Best Science & Technology of 2022

Wasps, bees, and the Milky Way are personified and celebrated in the best science and technology titles of 2022.

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Black, Riley. The Last Days of the Dinosaurs: An Asteroid, Extinction, and the Beginning of Our World. St. Martin’s. ISBN 9781250271044.

Black engrossingly takes readers back to the days, years, and centuries after an asteroid slammed into Earth and made dinosaurs extinct. As riveting as a read-in-one-night novel, this book makes a fascinating adventure out of imagining what happened elsewhere on the planet on that fateful day.

Chittka, Lars. The Mind of a Bee. Princeton Univ. ISBN 9780691180472.

Much has been written about beehives, but Chittka’s book focuses on them in a refreshing way and shows readers just how intelligent the insects are as individuals. For example, bees can recognize human faces, and they have emotions, personalities, and perhaps even consciousness. This title delves deeply into their world and behaviors.

Darling, David & Agnijo Banerjee. The Biggest Number in the World: A Journey to the Edge of Mathematics. Oneworld. ISBN 9780861543052.

Readers needn’t be fans of numbers or mathematics to enjoy this delightful book. It dives deep into the world’s largest numbers—cells in our bodies and in the universe—and into places where the rules we know no longer apply. That makes this exploration an adventure full of enjoyable twists, turns, and revelations.

Gigerenzer, Gerd. How To Stay Smart in a Smart World: Why Human Intelligence Still Beats Algorithms. MIT. ISBN 9780262046954.

Gigerenzer’s book is comforting as it explicitly makes the case that the machines of the future will not be able to do everything better than humans. Don’t trust smart technology unconditionally, he warns readers, but he also counsels that there’s no need to fear it either.

Mapp, Rue. Nature Swagger: Stories and Visions of Black Joy in the Outdoors. Chronicle. ISBN 9781797214290.

This gorgeous book is for everyone to see how nature can connect, calm, and heal all those who venture out into it. Mapp’s explicit aim for the book was to inspire Black joy, and the moving stories and vibrant photographs certainly do that; in fact, it’s likely to evoke joy in all audiences—no one can resist going outside after perusing this volume.

McTier, Moiya. The Milky Way: An Autobiography of Our Galaxy. Grand Central. ISBN 9781538754153.

McTier’s compelling book gives the Milky Way its own voice to set the record straight about its origins, historical journey, and future, which have been lonely, misunderstood, and fraught with enemies and mourning periods. This ranks as one of the most captivating science books that general readers—especially those who aren’t scientifically inclined—can grasp and love.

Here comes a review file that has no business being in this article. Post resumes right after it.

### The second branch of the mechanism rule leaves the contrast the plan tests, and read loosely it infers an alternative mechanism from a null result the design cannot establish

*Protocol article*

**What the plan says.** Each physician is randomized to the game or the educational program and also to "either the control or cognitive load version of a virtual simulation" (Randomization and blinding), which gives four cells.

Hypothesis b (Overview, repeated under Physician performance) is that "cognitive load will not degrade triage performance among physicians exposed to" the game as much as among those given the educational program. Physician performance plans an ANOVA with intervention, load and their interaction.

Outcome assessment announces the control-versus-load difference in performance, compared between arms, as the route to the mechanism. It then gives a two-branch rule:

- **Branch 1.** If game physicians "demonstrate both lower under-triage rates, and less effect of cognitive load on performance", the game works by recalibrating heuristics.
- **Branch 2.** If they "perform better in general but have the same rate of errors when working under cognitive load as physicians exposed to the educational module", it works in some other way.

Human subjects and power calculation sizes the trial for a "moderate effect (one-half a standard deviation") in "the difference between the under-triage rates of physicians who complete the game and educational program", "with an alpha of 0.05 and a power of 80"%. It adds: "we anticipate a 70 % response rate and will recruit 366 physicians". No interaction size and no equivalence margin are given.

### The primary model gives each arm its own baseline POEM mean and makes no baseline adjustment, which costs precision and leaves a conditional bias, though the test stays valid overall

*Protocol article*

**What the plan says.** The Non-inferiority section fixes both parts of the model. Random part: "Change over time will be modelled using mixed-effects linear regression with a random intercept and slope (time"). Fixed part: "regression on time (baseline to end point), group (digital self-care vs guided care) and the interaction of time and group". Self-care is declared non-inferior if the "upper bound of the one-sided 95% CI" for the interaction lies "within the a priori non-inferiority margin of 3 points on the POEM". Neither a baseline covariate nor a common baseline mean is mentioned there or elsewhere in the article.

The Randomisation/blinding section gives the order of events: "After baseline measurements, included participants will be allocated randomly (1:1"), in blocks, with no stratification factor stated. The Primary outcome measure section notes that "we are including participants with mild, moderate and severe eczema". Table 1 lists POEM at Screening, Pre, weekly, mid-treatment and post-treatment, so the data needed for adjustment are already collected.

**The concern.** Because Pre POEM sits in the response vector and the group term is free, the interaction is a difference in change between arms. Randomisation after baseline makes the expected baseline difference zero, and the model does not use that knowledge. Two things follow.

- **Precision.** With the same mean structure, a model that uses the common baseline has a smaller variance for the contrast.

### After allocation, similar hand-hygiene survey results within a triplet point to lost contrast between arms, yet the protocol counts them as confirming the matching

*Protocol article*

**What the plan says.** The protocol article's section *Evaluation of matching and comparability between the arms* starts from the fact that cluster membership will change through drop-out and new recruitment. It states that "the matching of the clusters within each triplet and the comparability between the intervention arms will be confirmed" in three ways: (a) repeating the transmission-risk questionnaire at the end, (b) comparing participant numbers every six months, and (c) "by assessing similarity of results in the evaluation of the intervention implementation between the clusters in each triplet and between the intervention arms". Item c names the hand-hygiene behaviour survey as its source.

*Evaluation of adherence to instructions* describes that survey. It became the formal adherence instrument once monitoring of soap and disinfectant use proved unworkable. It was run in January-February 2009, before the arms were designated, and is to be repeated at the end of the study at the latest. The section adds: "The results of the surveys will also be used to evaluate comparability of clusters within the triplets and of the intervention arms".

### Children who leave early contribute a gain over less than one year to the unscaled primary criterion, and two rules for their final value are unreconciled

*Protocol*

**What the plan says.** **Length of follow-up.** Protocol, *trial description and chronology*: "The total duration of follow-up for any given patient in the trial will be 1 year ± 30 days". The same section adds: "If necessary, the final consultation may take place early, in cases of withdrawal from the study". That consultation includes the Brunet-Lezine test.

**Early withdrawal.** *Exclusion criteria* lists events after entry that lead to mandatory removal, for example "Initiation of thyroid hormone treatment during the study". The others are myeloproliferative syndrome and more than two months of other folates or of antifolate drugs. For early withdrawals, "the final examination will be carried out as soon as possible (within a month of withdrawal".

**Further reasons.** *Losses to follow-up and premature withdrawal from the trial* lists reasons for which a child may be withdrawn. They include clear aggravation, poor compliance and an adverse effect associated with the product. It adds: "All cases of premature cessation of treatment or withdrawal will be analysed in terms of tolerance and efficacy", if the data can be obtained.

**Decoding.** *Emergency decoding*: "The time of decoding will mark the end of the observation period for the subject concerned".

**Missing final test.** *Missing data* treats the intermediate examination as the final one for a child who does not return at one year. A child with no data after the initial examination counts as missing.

Reynolds, Mary. We Are the ARK: Returning Our Gardens to Their True Nature Through Acts of Restorative Kindness. Timber. ISBN 9781643261782.

This illustrated book demonstrates that if people worldwide conduct acts of restorative kindness, the planet’s natural ecosystem could be restored. That will take enabling native plants and creatures to do what they do naturally as well. In short, this is an absorbing book of hope that indicates how collective action can preserve much.

Roberts, David. Into the Great Emptiness: Peril and Survival on the Greenland Ice Cap. Norton. ISBN 9780393868111.

Utilizing vast archival materials and firsthand accounts, this book details the daring feat of a 1930 expedition to the east coast of Greenland to set up a permanent meteorological base on an icecap 8,200 feet above sea level. It’s a riveting read with cinematic scenes.

Sumner, Seirian. Endless Forms: The Secret World of Wasps. Harper. ISBN 9780063029927.

Sumner provides a highly entertaining look at wasps, often portrayed as the gangsters of the insect world. This book, however, gives them their hero turn, arguing that wasps are widely misunderstood and have been wrongly given a bad rap. It’s an enchanting way to learn what wasps do that deserves respect and, finally, recognition.

Yong, Ed. An Immense World: How Animal Senses Reveal the Hidden Realms Around Us. Random. ISBN 9780593133231.

This book is a captivating way to view life from a distinct perspective. As the title indicates, it transports humans into the sensory world of animals. How interesting to learn that a crocodile’s face is as sensitive as that of a loved one, or that a turtle can track the planet’s magnetic fields. The facts that Yong sets out will resonate with readers.

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